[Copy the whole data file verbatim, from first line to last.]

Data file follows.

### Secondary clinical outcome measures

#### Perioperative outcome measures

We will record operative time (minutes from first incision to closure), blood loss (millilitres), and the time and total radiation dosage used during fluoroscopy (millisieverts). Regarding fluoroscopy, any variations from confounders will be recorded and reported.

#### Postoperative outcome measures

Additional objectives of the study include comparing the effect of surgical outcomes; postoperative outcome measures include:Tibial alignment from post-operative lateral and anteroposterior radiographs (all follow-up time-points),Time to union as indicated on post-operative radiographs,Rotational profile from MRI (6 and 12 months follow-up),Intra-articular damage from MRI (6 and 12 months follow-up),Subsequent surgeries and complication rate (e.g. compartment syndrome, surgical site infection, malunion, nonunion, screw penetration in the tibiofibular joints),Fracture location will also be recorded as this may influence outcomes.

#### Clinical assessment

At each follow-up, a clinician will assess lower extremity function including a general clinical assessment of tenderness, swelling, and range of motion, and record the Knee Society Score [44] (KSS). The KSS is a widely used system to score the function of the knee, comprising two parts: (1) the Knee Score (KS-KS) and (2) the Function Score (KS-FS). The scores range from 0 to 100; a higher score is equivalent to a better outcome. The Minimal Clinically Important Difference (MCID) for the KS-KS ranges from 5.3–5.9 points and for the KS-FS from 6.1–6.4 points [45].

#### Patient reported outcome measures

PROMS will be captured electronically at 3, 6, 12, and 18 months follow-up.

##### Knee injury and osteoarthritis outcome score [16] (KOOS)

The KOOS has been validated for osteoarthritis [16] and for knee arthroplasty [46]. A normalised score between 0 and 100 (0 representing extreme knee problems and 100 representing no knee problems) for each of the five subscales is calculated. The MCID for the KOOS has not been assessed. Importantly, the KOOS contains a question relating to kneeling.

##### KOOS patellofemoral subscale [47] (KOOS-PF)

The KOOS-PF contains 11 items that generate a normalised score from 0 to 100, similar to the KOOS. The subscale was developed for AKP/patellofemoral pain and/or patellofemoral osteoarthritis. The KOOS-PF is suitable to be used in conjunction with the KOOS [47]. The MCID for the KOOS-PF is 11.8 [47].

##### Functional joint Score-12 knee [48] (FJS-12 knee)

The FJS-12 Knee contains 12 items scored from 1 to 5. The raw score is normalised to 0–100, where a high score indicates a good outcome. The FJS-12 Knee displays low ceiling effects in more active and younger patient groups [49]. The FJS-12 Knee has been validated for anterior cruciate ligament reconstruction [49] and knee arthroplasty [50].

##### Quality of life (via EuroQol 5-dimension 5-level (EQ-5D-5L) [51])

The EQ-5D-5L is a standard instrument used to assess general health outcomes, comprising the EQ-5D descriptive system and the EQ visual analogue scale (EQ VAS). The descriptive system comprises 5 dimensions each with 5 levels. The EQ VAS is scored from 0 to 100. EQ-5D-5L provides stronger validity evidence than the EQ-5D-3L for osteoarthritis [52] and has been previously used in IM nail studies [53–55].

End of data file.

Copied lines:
### Secondary clinical outcome measures

#### Perioperative outcome measures

We will record operative time (minutes from first incision to closure), blood loss (millilitres), and the time and total radiation dosage used during fluoroscopy (millisieverts). Regarding fluoroscopy, any variations from confounders will be recorded and reported.

#### Postoperative outcome measures

Additional objectives of the study include comparing the effect of surgical outcomes; postoperative outcome measures include:Tibial alignment from post-operative lateral and anteroposterior radiographs (all follow-up time-points),Time to union as indicated on post-operative radiographs,Rotational profile from MRI (6 and 12 months follow-up),Intra-articular damage from MRI (6 and 12 months follow-up),Subsequent surgeries and complication rate (e.g. compartment syndrome, surgical site infection, malunion, nonunion, screw penetration in the tibiofibular joints),Fracture location will also be recorded as this may influence outcomes.

#### Clinical assessment

At each follow-up, a clinician will assess lower extremity function including a general clinical assessment of tenderness, swelling, and range of motion, and record the Knee Society Score [44] (KSS). The KSS is a widely used system to score the function of the knee, comprising two parts: (1) the Knee Score (KS-KS) and (2) the Function Score (KS-FS). The scores range from 0 to 100; a higher score is equivalent to a better outcome. The Minimal Clinically Important Difference (MCID) for the KS-KS ranges from 5.3–5.9 points and for the KS-FS from 6.1–6.4 points [45].

#### Patient reported outcome measures

PROMS will be captured electronically at 3, 6, 12, and 18 months follow-up.

##### Knee injury and osteoarthritis outcome score [16] (KOOS)

The KOOS has been validated for osteoarthritis [16] and for knee arthroplasty [46]. A normalised score between 0 and 100 (0 representing extreme knee problems and 100 representing no knee problems) for each of the five subscales is calculated. The MCID for the KOOS has not been assessed. Importantly, the KOOS contains a question relating to kneeling.

##### KOOS patellofemoral subscale [47] (KOOS-PF)

The KOOS-PF contains 11 items that generate a normalised score from 0 to 100, similar to the KOOS. The subscale was developed for AKP/patellofemoral pain and/or patellofemoral osteoarthritis. The KOOS-PF is suitable to be used in conjunction with the KOOS [47]. The MCID for the KOOS-PF is 11.8 [47].

##### Functional joint Score-12 knee [48] (FJS-12 knee)

The FJS-12 Knee contains 12 items scored from 1 to 5. The raw score is normalised to 0–100, where a high score indicates a good outcome. The FJS-12 Knee displays low ceiling effects in more active and younger patient groups [49]. The FJS-12 Knee has been validated for anterior cruciate ligament reconstruction [49] and knee arthroplasty [50].

##### Quality of life (via EuroQol 5-dimension 5-level (EQ-5D-5L) [51])

The EQ-5D-5L is a standard instrument used to assess general health outcomes, comprising the EQ-5D descriptive system and the EQ visual analogue scale (EQ VAS). The descriptive system comprises 5 dimensions each with 5 levels. The EQ VAS is scored from 0 to 100. EQ-5D-5L provides stronger validity evidence than the EQ-5D-3L for osteoarthritis [52] and has been previously used in IM nail studies [53–55].